A better way
Tesla patented both his spark-gap oscillator and his Tesla coil specifically as power sources for a new lighting system that used currents of high frequency and high potential. Lest you get the impression that a lone genius named Tesla invented this new form of lighting out of the blue, you should know that others before him had used high frequencies to stimulate light, and others, like Sir William Crookes, had done the same with high potentials, but Tesla was the first on record to put the two together.
In Jules Verne’s 1872 novel A Journey to the Center of the Earth, the narrator tells of a brilliant portable battery lamp used by the underground explorers. The device was powered by a Ruhmkorf coil; a high voltage buzzer-type induction coil (step-up transformer) popular among early electrical experimenters. The Ruhmkorf coil stimulated a lamp (type unspecified but probably a gas tube), which produced the light of an artificial day. The lamp had such a low current draw that the battery lasted throughout the subterranean adventure. Verne evidently was drawing, at least in part, on experimental knowledge of his day for what he calls this ingenious application of electricity to practical purposes.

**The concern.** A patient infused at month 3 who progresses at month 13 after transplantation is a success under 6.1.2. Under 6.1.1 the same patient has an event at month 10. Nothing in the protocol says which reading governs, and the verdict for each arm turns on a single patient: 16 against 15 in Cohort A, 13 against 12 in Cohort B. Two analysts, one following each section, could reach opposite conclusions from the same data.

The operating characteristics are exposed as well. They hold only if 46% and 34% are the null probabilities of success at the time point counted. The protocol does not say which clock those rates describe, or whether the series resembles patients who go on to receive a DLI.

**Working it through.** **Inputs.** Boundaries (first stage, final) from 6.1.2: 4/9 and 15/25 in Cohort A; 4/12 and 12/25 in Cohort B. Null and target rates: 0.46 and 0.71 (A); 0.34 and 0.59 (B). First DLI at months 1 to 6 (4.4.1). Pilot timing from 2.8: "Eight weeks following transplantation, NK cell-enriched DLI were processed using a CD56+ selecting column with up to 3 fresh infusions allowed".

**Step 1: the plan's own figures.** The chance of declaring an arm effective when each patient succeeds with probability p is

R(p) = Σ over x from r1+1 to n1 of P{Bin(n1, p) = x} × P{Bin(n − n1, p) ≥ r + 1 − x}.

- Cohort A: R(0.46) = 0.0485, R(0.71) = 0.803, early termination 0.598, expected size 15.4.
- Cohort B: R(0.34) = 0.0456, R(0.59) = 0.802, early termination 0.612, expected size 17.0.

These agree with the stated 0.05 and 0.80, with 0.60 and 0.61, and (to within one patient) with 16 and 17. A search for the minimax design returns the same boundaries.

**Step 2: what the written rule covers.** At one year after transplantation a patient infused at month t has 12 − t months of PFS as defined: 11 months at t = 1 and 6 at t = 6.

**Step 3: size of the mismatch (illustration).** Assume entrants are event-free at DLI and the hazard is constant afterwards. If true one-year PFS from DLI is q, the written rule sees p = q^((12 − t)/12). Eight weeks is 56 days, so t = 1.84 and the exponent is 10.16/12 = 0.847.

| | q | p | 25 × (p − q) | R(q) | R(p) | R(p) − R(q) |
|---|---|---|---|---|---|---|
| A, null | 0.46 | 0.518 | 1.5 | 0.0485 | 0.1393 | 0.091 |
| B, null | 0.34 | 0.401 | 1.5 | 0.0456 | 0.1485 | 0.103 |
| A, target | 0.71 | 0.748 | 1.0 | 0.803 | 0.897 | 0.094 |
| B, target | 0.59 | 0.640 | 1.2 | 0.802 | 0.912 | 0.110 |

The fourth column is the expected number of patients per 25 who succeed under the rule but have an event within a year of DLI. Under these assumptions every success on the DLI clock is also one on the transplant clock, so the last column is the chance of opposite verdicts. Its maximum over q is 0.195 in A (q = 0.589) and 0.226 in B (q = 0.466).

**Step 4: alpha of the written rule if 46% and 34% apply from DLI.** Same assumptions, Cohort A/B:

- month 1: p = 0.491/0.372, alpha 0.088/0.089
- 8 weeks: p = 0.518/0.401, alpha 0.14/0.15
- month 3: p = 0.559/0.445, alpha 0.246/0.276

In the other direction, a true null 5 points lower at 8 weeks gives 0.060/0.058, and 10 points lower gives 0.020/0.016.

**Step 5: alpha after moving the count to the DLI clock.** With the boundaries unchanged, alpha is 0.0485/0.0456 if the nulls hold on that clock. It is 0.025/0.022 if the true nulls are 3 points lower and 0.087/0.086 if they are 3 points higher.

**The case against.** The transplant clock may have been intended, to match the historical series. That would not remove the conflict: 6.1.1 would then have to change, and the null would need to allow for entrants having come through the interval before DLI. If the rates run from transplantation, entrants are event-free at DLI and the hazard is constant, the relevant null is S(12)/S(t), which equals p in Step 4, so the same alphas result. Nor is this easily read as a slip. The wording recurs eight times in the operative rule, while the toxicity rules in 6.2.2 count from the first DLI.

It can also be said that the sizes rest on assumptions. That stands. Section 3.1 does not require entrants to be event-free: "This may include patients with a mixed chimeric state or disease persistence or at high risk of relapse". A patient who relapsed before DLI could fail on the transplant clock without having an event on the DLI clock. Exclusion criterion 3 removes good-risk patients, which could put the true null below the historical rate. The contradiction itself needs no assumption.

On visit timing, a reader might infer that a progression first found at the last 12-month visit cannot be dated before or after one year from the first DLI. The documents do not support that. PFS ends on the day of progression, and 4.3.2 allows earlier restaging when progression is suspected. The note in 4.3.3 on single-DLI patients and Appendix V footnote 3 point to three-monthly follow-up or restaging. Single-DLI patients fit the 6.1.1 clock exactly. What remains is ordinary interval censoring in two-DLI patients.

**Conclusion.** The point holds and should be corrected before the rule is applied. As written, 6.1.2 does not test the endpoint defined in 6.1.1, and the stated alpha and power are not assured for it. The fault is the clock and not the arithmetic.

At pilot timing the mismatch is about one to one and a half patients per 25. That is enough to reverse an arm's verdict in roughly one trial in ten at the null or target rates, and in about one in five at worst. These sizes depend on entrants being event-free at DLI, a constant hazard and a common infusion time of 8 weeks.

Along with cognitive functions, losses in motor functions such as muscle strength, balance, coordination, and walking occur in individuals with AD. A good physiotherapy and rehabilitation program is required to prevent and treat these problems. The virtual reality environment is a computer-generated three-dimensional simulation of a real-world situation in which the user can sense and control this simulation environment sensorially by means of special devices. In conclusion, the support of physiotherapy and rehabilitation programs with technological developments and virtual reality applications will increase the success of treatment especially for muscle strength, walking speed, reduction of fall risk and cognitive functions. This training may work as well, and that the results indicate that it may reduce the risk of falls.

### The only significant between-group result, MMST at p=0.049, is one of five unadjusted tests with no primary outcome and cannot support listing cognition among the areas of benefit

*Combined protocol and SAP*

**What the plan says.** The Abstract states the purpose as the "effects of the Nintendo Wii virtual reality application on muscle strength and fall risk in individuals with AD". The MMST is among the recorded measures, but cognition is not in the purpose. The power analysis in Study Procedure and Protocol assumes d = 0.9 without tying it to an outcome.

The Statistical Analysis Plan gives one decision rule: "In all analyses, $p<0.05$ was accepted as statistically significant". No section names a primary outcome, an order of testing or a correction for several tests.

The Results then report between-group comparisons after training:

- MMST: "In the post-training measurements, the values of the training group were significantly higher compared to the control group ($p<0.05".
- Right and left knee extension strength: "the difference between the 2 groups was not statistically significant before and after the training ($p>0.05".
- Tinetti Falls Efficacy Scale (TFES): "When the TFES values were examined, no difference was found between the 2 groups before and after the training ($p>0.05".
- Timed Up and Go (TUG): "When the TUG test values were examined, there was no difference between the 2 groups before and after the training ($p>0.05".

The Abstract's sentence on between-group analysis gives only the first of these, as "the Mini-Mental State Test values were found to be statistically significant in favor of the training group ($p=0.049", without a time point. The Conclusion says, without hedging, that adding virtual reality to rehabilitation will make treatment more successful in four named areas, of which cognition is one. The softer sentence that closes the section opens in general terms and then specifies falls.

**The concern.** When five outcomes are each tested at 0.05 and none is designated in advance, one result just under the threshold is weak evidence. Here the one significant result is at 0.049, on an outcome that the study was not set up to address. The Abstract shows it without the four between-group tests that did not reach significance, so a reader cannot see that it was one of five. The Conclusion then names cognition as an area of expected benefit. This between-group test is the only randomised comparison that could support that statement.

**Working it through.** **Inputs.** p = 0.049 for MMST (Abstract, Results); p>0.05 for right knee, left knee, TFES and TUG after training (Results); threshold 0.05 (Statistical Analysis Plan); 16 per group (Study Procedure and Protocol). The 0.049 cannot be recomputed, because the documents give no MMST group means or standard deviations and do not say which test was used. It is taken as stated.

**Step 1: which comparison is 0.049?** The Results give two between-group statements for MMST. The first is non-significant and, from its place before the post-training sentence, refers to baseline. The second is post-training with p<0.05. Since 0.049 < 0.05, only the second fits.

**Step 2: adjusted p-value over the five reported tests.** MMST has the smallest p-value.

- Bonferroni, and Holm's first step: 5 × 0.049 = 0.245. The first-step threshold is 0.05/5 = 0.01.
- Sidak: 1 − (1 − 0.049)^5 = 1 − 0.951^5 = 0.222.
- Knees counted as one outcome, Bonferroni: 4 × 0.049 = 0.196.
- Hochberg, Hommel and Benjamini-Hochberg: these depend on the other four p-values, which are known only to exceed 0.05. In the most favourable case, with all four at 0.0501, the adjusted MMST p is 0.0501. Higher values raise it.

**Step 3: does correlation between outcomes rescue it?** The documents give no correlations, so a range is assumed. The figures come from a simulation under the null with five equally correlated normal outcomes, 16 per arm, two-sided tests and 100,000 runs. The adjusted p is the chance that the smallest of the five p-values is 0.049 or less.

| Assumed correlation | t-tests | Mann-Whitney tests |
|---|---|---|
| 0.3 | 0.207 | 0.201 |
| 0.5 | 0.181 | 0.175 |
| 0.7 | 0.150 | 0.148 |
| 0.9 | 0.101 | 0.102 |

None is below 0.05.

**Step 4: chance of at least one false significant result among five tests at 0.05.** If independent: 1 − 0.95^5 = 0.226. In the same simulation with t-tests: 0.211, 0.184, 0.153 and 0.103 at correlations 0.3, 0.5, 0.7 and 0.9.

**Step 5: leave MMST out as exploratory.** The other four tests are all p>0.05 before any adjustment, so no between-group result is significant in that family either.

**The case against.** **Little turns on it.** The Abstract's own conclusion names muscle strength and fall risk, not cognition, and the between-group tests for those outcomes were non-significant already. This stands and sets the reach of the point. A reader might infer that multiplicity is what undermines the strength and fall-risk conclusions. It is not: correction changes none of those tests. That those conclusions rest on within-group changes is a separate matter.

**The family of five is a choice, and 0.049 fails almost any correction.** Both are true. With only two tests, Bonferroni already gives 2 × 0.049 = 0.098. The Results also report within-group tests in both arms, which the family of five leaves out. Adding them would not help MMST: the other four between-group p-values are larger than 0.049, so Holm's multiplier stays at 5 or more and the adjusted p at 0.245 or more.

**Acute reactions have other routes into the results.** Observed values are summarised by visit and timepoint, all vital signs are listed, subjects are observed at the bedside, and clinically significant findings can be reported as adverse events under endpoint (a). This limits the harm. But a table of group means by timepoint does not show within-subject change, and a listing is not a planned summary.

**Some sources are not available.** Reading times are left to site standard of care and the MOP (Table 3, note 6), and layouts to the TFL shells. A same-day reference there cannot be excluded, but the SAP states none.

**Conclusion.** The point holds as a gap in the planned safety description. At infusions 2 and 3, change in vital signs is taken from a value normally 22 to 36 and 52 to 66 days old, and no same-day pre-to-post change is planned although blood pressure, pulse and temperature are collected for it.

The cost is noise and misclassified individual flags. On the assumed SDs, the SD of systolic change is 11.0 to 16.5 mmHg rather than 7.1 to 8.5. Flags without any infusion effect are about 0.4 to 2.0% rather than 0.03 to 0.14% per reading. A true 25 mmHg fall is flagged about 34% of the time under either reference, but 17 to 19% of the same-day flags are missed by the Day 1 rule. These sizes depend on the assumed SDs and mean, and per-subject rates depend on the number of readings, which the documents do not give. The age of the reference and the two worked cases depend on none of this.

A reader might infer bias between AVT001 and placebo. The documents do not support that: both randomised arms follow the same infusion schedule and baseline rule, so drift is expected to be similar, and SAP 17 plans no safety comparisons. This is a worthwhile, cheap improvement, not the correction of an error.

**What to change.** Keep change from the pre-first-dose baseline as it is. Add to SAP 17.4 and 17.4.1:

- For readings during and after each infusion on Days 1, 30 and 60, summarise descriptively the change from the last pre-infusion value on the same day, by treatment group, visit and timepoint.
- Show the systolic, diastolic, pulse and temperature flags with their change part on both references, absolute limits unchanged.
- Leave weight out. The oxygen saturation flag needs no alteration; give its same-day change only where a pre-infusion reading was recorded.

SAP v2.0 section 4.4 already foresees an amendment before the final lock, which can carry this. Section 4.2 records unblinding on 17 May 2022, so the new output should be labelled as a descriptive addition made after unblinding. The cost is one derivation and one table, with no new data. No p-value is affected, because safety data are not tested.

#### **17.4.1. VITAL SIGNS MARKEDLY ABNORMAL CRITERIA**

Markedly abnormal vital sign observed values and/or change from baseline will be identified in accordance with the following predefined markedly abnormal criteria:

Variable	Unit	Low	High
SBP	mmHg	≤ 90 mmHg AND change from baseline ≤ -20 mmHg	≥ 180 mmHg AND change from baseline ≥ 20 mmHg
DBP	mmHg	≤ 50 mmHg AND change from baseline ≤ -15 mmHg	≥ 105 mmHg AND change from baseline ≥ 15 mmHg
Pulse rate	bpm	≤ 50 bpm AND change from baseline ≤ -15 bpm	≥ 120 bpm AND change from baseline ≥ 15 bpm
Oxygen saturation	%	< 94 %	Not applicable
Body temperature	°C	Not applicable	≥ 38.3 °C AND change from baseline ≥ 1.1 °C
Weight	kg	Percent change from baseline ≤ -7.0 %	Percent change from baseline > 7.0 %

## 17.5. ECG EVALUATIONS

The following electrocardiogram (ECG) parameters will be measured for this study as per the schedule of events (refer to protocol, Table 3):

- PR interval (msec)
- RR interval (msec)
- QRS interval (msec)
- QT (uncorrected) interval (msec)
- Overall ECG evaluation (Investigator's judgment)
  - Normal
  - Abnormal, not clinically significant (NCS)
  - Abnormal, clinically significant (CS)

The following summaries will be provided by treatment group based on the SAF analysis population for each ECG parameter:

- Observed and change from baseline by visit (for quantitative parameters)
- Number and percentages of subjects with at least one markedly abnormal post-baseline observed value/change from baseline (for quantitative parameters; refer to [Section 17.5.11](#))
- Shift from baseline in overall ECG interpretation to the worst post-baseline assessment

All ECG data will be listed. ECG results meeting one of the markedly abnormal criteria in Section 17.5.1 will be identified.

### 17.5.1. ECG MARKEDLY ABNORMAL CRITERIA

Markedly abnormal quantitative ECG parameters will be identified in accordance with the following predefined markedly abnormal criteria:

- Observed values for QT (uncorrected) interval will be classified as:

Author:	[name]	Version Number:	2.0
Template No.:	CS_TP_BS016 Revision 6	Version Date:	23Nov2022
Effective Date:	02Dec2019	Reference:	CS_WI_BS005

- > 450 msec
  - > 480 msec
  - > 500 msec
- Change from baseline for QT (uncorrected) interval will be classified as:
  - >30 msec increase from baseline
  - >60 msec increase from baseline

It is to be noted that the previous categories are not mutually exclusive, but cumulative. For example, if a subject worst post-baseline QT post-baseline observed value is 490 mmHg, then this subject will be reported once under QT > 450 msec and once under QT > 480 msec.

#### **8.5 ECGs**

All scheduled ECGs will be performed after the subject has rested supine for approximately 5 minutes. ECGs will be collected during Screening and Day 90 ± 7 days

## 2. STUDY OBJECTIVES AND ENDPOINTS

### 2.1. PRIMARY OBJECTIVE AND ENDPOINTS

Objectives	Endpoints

Perhaps somebody should reinvent such a high potential lamp to replace today’s flashlight, which seems to exist for the purpose of enriching the Eveready division of Union Carbide. Modern neon lighting is high potential at 2,000 to 15,000 volts. (Neon sign transformers are good for powering tesla coils, but a low-frequency, high voltage device: caution.) Neon, as well as its cousin, 7,500-volt cold cathode (filament’s) fluorescent, which is used in some industrial lighting, is as close as we get to Tesla lighting today.
Circa 1900, Tesla experimented with luminous tubes bent into alphabetic characters and other shapes. Although today’s neon is simplistic Tesla, being driven by 60-cycle high-voltage transformer power alone without the benefits of high-frequency excitation, it should suggest to us the amazing efficiency of high-potential lighting, since a single 15,000-volt neon transformer drawing only 230 watts can light up a tube extending up to 120 feet. How superior is the economy of Tesla high potential, high frequency lighting over Edison incandescent? Tesla says certainly 20 times, if not more light is obtained for the same expenditure of energy.
Tesla invented a variety of lamps, not all of which show up in his patents. He lit up solid bodies like carbon rods in vacuum bulbs, or in bulbs containing various inert gases at low pressure (rarefied). He noted that tubes devoid of any electrodes may be used, and there is no difficulty in producing by their means light to read by. But he noted that the effect is considerably increased by the use of phosphorescent bodies, such as yttrium, uranium glass, etc. Here Tesla lays the foundation for fluorescent lighting. Applied to such lamps were currents at potentials ranging from a lower limit of 20,000 volts up to voltages in the millions and vibrations of 15,000 cycles per second and up.